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Biorefinery Technologies: Global Markets

  • July 2016
  • -
  • BCC Research
  • -
  • 121 pages

Summary

Table of Contents

This BCC Research report provides a critical evaluation of the current status of commercial biorefinery markets and the ways in which recent environmental legislation and breakthroughs in technology will make use of biobased products competitive with established petro-based platforms. Forecasts provided from 2016 to 2018.

Use this report to:

Analyze the biorefinery technologies market through four main platforms i.e. physicochemical, biological, thermochemical and hybrids.
Analyze the development of advanced biorefinery technologies and process developments.
Gain insight into macroeconomic aspects and energy perspective and geographical diversification of the major international trends.
Analyze the future of the regulation and legislation of the biorefinery industry

Highlights

The global market for biorefinery technologies will grow from $466.6 billion in 2016 to $714.6 billion by 2021, with a compound annual growth rate (CAGR) of 8.9% for the period of 2016-2021.
The biological market will grow from $245.3 billion in 2016 to $376.4 billion by 2021, rising at a CAGR of 8.9%.
The physicochemical market is expected to increase from $182.3 billion in 2016 to $274.7 billion by 2021 with a CAGR of 8.5%.

STUDY GOAL AND OBJECTIVES

The Food and Agricultural Organization (FAO) of the United Nations estimates that global food wastage is about 1.6 gigatonnes of “primary product equivalents,” while the total edible part of food wasted is 1.3 gigatonnes, with 54% of this waste occurring before processing.

This equates to a direct global economic cost of $750 billion per year. Total agricultural production globally (for both food and non-food uses) is about 6 gigatonnes. This means that nearly one-third of all global agricultural production is wasted. In industry, biorefineries employ technologies in which biomass is converted into useful intermediates for fuels, energy, chemicals and non-food herbal/botanical compounds by direct combustion as well as by thermal, chemical and biological processes.
Thermal processes involve heating the biomass material. Chemical processes involve breaking down or converting biomass feedstock through chemical reactions, membranes, metal catalysts and other physical separation technologies. Biological conversion technologies use microbiological and/or enzymatic action to convert the biomass material into usable fuel and other bioproducts.

The objectives of this BCC Research report are to:

Identify and communicate critical needs for building scientific and engineering capabilities for the conversion of biorenewables to fuels, chemicals and other value-added products such as polymers.
Assess the current state of chemical catalysts (i.e., heterogeneous and homogeneous) and biocatalyst science and technology applicable to biorenewables.
Identify research and workforce needs to prepare scientists and engineers for a biorenewable-based chemical, fuel and material industry.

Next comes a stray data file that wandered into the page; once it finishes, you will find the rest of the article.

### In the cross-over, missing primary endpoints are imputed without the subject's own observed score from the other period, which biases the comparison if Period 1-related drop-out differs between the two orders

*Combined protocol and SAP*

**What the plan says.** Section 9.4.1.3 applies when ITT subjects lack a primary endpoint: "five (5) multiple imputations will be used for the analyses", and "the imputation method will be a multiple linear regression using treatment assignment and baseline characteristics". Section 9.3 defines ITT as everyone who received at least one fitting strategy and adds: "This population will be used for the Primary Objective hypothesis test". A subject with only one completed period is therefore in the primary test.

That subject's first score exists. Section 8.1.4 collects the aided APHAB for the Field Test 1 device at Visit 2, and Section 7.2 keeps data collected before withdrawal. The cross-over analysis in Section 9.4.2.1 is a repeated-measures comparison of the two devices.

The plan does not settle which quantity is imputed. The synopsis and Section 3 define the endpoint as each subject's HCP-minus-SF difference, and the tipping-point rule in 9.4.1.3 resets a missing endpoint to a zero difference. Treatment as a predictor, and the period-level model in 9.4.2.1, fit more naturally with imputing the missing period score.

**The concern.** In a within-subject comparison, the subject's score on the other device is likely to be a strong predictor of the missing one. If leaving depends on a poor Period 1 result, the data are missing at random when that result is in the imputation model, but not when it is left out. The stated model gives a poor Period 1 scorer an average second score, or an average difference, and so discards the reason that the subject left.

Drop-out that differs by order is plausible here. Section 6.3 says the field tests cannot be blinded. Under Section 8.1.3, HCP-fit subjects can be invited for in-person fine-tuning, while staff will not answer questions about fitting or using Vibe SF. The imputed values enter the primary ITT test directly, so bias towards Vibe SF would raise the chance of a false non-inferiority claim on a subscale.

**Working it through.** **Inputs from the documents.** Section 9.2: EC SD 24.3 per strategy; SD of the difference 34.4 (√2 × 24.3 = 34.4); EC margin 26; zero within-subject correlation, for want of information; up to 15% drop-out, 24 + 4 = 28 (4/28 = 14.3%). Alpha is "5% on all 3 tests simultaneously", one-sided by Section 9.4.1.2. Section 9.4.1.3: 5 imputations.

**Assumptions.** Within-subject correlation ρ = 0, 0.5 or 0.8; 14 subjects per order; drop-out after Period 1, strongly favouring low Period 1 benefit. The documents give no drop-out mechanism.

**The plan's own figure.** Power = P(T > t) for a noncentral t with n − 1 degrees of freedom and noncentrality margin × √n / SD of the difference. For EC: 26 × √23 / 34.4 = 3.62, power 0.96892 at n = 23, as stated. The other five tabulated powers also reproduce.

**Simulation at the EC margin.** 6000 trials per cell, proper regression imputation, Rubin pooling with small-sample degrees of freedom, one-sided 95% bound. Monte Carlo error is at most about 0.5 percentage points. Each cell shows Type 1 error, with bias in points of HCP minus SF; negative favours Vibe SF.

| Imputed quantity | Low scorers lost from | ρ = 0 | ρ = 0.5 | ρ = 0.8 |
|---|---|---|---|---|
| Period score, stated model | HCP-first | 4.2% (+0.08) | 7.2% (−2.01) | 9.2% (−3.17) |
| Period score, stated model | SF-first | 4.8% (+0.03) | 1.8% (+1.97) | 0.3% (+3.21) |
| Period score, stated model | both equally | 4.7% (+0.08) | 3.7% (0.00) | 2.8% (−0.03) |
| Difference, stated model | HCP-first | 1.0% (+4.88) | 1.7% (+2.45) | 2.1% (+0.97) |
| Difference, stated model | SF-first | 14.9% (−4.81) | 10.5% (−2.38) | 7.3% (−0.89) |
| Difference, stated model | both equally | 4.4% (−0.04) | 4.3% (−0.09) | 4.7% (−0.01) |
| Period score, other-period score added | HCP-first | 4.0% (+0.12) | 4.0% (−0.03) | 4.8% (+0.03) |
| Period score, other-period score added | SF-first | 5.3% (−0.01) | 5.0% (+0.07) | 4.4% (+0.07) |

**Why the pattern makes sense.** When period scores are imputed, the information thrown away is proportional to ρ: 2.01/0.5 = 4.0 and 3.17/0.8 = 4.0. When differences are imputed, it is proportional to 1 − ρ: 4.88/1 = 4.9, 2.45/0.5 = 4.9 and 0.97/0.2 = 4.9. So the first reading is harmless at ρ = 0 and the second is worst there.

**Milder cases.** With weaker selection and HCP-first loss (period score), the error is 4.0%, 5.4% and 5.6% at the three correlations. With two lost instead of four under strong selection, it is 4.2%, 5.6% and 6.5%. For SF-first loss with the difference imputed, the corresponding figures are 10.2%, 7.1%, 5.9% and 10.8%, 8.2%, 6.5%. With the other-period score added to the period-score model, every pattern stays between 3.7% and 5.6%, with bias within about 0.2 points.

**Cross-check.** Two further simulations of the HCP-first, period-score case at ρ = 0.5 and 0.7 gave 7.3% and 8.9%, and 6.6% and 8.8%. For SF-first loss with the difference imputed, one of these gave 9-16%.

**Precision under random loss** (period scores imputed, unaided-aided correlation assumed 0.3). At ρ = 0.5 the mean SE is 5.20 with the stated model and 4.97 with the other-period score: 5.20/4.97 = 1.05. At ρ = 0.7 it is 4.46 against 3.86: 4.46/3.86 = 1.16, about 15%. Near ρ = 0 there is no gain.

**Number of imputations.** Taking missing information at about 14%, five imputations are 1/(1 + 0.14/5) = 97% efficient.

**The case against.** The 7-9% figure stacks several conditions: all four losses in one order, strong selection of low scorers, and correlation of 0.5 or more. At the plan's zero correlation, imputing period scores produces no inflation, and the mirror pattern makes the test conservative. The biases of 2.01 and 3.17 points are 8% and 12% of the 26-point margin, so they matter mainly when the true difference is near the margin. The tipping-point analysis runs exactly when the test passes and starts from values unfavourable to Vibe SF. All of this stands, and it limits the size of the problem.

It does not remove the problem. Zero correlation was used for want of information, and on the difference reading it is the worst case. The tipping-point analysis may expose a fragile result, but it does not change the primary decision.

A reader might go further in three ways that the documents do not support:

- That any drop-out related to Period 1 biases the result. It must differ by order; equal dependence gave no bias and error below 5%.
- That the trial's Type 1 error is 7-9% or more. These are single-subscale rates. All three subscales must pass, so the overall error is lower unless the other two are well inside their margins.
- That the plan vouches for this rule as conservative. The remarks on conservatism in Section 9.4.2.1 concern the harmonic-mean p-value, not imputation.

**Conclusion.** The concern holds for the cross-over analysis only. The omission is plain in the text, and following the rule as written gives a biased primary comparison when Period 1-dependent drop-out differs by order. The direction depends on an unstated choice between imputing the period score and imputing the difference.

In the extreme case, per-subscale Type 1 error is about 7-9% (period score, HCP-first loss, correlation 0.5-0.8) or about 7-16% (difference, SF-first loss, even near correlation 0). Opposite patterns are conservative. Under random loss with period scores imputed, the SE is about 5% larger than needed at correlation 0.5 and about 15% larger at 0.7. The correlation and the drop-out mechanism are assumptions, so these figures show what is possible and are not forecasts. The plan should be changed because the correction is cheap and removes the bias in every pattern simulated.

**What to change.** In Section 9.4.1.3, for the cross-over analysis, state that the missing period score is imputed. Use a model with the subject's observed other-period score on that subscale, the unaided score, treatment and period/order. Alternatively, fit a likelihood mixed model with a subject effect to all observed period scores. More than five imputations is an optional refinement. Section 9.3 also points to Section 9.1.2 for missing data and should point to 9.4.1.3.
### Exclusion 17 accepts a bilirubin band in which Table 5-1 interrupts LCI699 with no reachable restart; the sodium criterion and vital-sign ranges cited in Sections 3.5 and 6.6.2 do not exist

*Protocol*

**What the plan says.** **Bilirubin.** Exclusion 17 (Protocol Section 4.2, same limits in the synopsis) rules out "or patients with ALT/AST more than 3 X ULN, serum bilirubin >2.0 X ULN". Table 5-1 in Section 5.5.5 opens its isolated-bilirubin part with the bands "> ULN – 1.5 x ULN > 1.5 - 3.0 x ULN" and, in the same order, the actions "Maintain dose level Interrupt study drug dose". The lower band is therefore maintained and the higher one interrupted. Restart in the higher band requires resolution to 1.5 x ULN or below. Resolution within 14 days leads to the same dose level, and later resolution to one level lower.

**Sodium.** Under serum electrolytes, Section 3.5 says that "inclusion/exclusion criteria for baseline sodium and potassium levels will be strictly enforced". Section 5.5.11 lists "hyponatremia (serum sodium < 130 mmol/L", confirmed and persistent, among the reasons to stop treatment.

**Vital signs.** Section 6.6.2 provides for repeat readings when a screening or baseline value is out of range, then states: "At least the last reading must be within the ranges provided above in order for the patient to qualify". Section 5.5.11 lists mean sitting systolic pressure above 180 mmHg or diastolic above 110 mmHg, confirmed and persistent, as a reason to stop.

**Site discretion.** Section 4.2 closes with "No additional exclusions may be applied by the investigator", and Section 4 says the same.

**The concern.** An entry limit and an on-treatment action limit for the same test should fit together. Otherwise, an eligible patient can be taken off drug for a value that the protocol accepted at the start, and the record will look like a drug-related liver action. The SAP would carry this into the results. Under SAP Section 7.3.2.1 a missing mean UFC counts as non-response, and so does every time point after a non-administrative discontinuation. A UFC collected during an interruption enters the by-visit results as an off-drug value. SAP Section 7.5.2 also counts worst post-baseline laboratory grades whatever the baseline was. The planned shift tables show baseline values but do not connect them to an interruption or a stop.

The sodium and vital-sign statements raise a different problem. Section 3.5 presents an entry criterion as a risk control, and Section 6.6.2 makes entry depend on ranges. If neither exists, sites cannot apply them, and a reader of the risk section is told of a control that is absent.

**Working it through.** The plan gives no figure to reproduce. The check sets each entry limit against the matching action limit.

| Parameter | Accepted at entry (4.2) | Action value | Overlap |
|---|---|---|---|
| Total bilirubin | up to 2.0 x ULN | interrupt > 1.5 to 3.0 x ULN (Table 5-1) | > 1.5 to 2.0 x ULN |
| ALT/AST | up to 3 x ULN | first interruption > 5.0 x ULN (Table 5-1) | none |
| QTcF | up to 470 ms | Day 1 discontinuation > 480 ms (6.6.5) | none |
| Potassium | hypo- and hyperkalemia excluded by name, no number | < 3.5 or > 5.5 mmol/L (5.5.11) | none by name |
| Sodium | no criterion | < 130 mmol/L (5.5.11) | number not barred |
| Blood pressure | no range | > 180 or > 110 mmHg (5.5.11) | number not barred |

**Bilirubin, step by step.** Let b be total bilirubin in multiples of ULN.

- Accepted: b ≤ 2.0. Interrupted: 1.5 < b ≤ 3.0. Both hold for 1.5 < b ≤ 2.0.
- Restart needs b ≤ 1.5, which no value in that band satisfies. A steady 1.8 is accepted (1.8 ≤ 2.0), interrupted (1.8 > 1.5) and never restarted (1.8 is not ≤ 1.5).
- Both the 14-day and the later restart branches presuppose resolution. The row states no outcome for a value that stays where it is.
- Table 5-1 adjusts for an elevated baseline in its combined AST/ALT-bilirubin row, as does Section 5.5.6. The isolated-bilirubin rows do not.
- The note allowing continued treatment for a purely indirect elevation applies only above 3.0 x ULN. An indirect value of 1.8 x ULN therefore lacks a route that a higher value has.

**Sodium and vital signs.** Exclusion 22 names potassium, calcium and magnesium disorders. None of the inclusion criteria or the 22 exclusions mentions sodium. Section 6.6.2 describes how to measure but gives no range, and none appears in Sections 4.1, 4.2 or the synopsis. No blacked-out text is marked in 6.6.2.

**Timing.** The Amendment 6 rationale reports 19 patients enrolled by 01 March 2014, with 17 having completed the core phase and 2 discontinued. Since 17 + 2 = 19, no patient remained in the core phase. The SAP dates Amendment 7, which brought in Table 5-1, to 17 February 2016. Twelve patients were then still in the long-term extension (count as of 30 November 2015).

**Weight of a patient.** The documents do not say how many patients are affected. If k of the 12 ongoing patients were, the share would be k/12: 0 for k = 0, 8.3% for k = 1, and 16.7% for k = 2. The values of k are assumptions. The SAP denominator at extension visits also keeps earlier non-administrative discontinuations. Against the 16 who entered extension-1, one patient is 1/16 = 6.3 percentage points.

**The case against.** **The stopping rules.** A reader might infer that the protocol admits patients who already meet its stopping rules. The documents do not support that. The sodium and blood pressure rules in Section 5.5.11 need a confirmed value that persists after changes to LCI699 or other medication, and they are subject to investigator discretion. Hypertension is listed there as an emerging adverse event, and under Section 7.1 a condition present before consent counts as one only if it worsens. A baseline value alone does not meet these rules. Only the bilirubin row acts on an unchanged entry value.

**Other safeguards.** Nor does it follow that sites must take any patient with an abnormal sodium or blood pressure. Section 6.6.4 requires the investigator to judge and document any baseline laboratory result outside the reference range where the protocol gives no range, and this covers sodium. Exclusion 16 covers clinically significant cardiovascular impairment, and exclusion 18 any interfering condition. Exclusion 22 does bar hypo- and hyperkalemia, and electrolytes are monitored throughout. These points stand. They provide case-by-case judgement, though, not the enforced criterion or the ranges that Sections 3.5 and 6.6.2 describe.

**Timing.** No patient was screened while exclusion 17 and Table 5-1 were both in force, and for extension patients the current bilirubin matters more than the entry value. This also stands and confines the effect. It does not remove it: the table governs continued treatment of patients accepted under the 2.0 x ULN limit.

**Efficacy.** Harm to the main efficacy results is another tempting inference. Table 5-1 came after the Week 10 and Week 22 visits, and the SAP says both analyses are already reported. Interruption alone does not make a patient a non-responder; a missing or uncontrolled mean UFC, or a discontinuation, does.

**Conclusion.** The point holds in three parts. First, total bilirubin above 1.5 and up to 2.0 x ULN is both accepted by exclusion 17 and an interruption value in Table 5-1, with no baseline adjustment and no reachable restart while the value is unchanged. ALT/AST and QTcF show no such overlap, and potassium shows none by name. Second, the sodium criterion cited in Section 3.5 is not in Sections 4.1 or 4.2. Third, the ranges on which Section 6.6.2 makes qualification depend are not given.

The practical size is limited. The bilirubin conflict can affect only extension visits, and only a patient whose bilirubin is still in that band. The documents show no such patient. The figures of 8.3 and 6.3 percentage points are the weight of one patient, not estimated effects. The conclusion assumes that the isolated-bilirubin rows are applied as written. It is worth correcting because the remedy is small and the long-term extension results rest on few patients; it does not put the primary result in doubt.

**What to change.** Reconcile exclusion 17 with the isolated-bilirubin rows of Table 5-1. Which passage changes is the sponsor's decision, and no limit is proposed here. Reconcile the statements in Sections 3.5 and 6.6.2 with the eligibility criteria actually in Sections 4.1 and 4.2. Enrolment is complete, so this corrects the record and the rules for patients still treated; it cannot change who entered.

Develop and prioritize goals and directions for the development of effective conversion technologies, including the integration of physicochemical, thermochemical and biochemical catalysis in future biorefinery.
Quantify the conversion technology market and identify global diversification of biorefinery feedstocks.
Provide a critical evaluation of the current status of the commercial biorefinery markets and the ways in which recent environmental legislation and breakthroughs in technology will make the use of bio-based products competitive with established petro-based platforms.
Assess the technological competencies of original equipment manufacturers (OEMs), engineering, procurement and construction (EPC) companies and plant owners who are global entities whose experience and technological improvements will not be restricted by national borders.

REASONS FOR DOING THE STUDY

An important change recorded in the energy market from 2014 to 2016 has been the unexpected sudden plunge in world crude oil prices and, to a lesser extent, coal and natural gas prices. After a relatively sustained period of high and stable prices, oil prices dropped to below $50 per barrel in early-2015 from over $100 per barrel in mid-2014. Oil prices plunged further to below $40 per barrel at the end of 2015 after OPEC failed to agree to a cut in production quotas in the face of slumping oil prices and a mounting global supply glut. By the end of the second week in Jan. 2016, the price of crude had dropped to below $30 per barrel, the lowest since Feb. 2004 amid increasing tensions between Iran and Saudi Arabia and the slowing Chinese economy. The decline in oil price is expected to affect the biorefinery sector, which is likely to experience mixed impacts. On a macroeconomic level, low oil prices are generally not good for biorefineries, especially if the low crude prices also coincide with low feedstock prices.
Natural gas prices have also declined, but the rate and extent depended on the prevailing gas pricing mechanisms and regional diversification factors: in the United States, natural gas prices fell to below $3 per million British thermal units (MBtu) in early-2015 from a high of $4 per MBtu in mid-2014; in Germany the price of imported natural gas moved from $8.5 per MBtu during the summer of 2014 to below $8 per MBtu in early 2015, while in Japan the average price of imported liquefied natural gas (LNG), which is a weighted average of the long-term contracts and spot trading, declined from $16 per MBtu in mid-2014 to around $15 per MBtu in early 2015. Coal prices of in northwest Europe declined to around $60 per metric ton at the start of 2015 from $73 per metric ton in mid-2014, mostly due to the ongoing overcapacity in the region.

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